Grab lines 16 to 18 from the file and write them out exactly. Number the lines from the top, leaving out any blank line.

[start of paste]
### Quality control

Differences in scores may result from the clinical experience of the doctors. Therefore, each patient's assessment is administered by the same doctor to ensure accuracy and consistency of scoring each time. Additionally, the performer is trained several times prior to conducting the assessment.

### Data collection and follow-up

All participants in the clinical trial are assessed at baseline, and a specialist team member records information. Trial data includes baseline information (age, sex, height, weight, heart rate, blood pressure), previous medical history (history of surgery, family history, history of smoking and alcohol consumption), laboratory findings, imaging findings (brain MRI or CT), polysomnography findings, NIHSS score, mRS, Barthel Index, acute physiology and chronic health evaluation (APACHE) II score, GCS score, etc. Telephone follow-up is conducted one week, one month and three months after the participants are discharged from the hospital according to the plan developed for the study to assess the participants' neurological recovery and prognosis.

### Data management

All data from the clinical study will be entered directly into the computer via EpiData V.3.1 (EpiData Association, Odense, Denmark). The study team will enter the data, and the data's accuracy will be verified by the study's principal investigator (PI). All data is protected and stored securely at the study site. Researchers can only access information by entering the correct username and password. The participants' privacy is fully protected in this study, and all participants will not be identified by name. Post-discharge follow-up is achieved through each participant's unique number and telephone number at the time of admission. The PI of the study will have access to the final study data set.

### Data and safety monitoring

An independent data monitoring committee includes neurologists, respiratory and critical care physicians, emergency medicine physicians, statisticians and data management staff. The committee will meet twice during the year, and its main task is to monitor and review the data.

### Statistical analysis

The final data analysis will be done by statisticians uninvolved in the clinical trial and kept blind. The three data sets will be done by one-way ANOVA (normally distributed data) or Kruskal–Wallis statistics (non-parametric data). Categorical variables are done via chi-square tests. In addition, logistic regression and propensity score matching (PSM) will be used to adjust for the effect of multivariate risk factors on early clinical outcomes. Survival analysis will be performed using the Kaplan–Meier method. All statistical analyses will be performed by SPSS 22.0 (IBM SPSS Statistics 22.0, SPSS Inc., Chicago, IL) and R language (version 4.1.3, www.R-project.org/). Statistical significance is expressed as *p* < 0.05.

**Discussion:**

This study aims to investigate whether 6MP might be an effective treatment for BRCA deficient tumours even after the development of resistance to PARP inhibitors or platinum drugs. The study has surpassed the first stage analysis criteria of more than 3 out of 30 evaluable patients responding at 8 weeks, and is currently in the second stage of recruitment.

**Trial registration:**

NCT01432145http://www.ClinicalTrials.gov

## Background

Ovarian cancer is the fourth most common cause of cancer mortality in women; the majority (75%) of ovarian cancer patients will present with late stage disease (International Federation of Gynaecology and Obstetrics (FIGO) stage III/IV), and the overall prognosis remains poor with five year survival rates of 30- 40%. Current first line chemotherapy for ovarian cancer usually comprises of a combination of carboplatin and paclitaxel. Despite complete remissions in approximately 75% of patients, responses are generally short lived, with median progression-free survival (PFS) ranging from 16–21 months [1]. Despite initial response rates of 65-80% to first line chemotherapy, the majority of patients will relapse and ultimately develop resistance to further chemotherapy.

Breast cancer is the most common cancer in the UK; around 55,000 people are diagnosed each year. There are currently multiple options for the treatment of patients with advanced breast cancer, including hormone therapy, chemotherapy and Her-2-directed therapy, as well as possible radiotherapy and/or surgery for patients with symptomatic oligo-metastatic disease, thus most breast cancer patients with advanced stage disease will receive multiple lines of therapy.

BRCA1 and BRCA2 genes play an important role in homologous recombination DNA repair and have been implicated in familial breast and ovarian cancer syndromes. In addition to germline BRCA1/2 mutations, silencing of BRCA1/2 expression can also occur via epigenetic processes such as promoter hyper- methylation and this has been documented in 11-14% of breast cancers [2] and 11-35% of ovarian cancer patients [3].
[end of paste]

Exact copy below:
Ovarian cancer is the fourth most common cause of cancer mortality in women; the majority (75%) of ovarian cancer patients will present with late stage disease (International Federation of Gynaecology and Obstetrics (FIGO) stage III/IV), and the overall prognosis remains poor with five year survival rates of 30- 40%. Current first line chemotherapy for ovarian cancer usually comprises of a combination of carboplatin and paclitaxel. Despite complete remissions in approximately 75% of patients, responses are generally short lived, with median progression-free survival (PFS) ranging from 16–21 months [1]. Despite initial response rates of 65-80% to first line chemotherapy, the majority of patients will relapse and ultimately develop resistance to further chemotherapy.

Breast cancer is the most common cancer in the UK; around 55,000 people are diagnosed each year. There are currently multiple options for the treatment of patients with advanced breast cancer, including hormone therapy, chemotherapy and Her-2-directed therapy, as well as possible radiotherapy and/or surgery for patients with symptomatic oligo-metastatic disease, thus most breast cancer patients with advanced stage disease will receive multiple lines of therapy.

BRCA1 and BRCA2 genes play an important role in homologous recombination DNA repair and have been implicated in familial breast and ovarian cancer syndromes. In addition to germline BRCA1/2 mutations, silencing of BRCA1/2 expression can also occur via epigenetic processes such as promoter hyper- methylation and this has been documented in 11-14% of breast cancers [2] and 11-35% of ovarian cancer patients [3].